21 TSC “Triples Down” on OAW Volunteer Recognition

More than 400 Kaiserslautern Military Community volunteers contributed 2,000 hours of service at Rhine Ordnance Barracks during Operation Allies Welcome, as the 21st Theater Sustainment Command coordinated life support for more than 7,000 Afghan travelers during September and October.

At three ceremonies, held Nov. 30 at Armstrong’s Club on Vogelweh, 21st TSC Commanding General Maj. Gen. James Smith and 21st TSC Command Sgt. Maj. Sean Howard presented volunteers with certificates of appreciation, citing the breadth of services they provided and the positive impact their efforts had on travelers and mission success.

Kaiserslautern Elementary School Sure Start teacher Linda Rocha-Mendoza receives a certificate of appreciation from 21st Theater Sustainment Command Commanding General Maj. Gen. James Smith and Command Sgt. Maj. Sean Howard for volunteering during Operation Allies Welcome. Rocha-Mendoza and other OAW volunteers were recognized during a series of three ceremonies Nov. 30, at Armstrong’s Club, Vogelweh Military Complex.

The three successive ceremonies were necessary to ensure compliance with current COVID-19 restrictions limiting gatherings to a maximum of 50 people at any one time. Rather than cancel or postpone the ceremony, 21st TSC leadership committed to “triple down” and host three separate ceremonies.

“I am humbled to stand here and publicly say thank you to each and every one of you for your outstanding role in support of Operation Allies Welcome,” said Smith.

From welcoming travelers with blankets and goody bags, to providing English language lessons, volunteers enhanced the living environment and interacted with the travelers in a myriad of ways. “More significantly, you’ve provided them hope,” read the certificates of appreciation.

Kaiserslautern Elementary School Sure Start teacher Linda Rocha-Mendoza was moved to volunteer after reading a call for help in an email.

“I never donated any clothes, but I can donate my teaching time, so I signed up,” said Rocha-Mendoza. Even with 20 years of experience teaching in Kaiserslautern, she learned something new teaching English as a second language (ESL) to the Afghan travelers. “I just jumped in and helped out. It was awesome, because I learned so much from them [the younger teachers].”

Thinking about what the children and their families had been through affected her deeply. “I went home the first two days crying,” said Rocha-Mendoza. “They had left their whole world, and they were going to something new. But kids are kids in any language, wherever they are. And they were just so excited to learn.”

Rocha-Mendoza was one of many area DODEA and local community teachers, led by Kaiserslautern Middle School ESL teacher Morgan Guinn, who volunteered in the evenings after a full day of teaching. Many said they felt more energized at 10 p.m., after volunteering, than they did at 3 p.m. after their normal workday. What began as a request for whiteboards, grew, thanks to Guinn’s initiative, into English lessons for children, and eventually into classes for adults at every LSA at Rhine Ordnance Barracks.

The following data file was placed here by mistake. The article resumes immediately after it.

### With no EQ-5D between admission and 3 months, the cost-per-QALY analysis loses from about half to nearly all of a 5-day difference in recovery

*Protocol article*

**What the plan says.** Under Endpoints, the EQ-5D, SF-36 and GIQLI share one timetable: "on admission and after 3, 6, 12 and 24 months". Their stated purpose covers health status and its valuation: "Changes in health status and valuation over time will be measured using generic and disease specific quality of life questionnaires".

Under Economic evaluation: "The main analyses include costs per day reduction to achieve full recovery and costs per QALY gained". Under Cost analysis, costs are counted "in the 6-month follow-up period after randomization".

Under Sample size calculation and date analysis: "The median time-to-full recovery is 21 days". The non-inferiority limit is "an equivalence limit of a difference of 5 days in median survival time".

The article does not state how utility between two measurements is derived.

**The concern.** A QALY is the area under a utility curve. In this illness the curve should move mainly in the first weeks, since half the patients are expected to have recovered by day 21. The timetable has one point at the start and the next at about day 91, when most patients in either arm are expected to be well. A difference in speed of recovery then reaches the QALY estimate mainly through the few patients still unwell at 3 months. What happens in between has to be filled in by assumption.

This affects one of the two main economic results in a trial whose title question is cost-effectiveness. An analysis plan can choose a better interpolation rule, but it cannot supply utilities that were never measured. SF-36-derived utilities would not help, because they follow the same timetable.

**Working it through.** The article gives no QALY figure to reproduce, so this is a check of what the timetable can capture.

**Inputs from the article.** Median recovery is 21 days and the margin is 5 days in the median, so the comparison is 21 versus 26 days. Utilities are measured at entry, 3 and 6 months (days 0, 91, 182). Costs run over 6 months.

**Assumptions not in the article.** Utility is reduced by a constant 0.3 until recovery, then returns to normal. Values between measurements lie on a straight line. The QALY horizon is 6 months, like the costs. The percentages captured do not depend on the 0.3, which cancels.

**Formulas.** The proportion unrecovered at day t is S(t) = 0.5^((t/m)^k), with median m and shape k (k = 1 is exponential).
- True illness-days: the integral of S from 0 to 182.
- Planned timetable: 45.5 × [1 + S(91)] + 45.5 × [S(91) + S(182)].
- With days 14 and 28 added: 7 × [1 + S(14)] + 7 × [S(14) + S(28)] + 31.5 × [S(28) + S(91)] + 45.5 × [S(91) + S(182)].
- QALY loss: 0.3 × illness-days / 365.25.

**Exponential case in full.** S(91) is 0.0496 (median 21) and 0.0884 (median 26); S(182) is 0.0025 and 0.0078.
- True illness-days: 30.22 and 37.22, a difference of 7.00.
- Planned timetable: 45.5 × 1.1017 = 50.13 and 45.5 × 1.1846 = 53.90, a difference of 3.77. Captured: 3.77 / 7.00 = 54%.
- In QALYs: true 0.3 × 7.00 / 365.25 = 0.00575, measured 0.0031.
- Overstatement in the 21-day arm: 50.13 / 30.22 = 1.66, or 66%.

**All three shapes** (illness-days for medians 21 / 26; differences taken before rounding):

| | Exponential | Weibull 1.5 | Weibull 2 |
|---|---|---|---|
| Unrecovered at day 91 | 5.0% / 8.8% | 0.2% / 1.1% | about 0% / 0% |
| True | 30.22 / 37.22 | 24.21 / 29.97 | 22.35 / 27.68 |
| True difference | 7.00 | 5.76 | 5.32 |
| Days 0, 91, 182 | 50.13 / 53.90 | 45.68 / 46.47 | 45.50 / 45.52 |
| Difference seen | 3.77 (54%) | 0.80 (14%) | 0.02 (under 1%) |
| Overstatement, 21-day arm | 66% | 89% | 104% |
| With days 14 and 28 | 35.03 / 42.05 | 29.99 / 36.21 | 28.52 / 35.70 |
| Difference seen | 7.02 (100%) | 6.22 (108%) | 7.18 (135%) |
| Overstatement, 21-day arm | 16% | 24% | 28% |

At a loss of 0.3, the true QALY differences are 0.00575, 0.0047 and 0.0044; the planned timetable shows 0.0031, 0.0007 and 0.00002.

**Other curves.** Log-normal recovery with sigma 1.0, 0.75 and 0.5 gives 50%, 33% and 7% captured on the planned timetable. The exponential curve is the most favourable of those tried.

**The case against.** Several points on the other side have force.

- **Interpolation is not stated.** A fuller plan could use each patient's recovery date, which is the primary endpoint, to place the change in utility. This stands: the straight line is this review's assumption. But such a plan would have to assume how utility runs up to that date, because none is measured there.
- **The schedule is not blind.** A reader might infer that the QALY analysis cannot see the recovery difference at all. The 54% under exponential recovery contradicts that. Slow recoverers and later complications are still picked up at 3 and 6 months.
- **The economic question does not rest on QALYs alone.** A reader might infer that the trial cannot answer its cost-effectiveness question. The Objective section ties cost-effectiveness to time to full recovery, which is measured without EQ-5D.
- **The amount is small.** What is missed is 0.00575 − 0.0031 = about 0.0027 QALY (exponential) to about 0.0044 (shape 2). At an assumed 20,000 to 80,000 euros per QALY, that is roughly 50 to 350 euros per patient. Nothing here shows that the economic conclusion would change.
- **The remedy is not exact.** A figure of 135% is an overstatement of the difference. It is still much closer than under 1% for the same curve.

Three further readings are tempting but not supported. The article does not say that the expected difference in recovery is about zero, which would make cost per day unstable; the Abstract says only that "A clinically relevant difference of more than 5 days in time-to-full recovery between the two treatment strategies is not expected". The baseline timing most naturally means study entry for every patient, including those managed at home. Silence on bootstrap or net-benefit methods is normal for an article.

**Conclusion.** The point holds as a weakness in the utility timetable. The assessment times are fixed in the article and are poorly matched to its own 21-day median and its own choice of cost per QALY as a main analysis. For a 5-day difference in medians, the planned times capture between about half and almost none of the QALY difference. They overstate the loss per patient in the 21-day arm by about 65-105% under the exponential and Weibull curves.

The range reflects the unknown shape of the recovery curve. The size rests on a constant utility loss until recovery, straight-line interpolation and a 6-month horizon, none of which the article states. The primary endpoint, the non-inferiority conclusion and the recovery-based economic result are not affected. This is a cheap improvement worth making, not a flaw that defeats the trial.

“Every day we just grew and grew,” said Guinn. “We were providing writing lessons, listening lessons, speaking lessons, geography lessons, American culture lessons. It was way more than just English. I think we were an amazing team,” said Guinn. “A great group of people came together at the right moment.”

Volunteers were critical in ensuring travelers had appropriate clothes and shoes for the colder German climate, as well as personal hygiene items and toys for the children.

Sylvia Sanderson, who works at HQ USAREUR Vehicle Registration, volunteered during the evenings and on weekends to solicit and distribute needed items.

“I organized clothing donations, shoes, strollers, bassinets whatever the demand was,” she said. “I reached out to the garrison at Vilseck/Grafenwöhr and Wiesbaden as well as the Kaiserslautern Military Community, and took care of the logistical part of pickup and delivery in person”

The communities were able to respond quickly to the need for specific items that may have taken longer to access through normal military procurement channels.

“I was just a tiny part of it,” she said, crediting other volunteers and community support.

As the travelers prepared for the next leg of their journey, she helped organize luggage donations so families could transport their goods. She said getting the items, including crafts, crayons and backpacks for the children, into recipients’ hands was heartwarming. She encourages others to volunteer to help people in need and make new connections.

“I’ve been a military spouse for over 34 years, have volunteered throughout the years and there is always a need for volunteers,” said Sanderson.

21st TSC Deputy Commander Col. Douglas LeVien, who welcomed the volunteers at each ceremony, said they contribute a sense of community to the 21st TSC and make the United States Army a family.

“By getting our Afghan travelers into a better place both mentally and emotionally, you accelerated their integration into American society,” said LeVien. “You made a tremendous difference in thousands of Afghan lives.”

According to the volunteers, the Afghan travelers had a similar effect on them.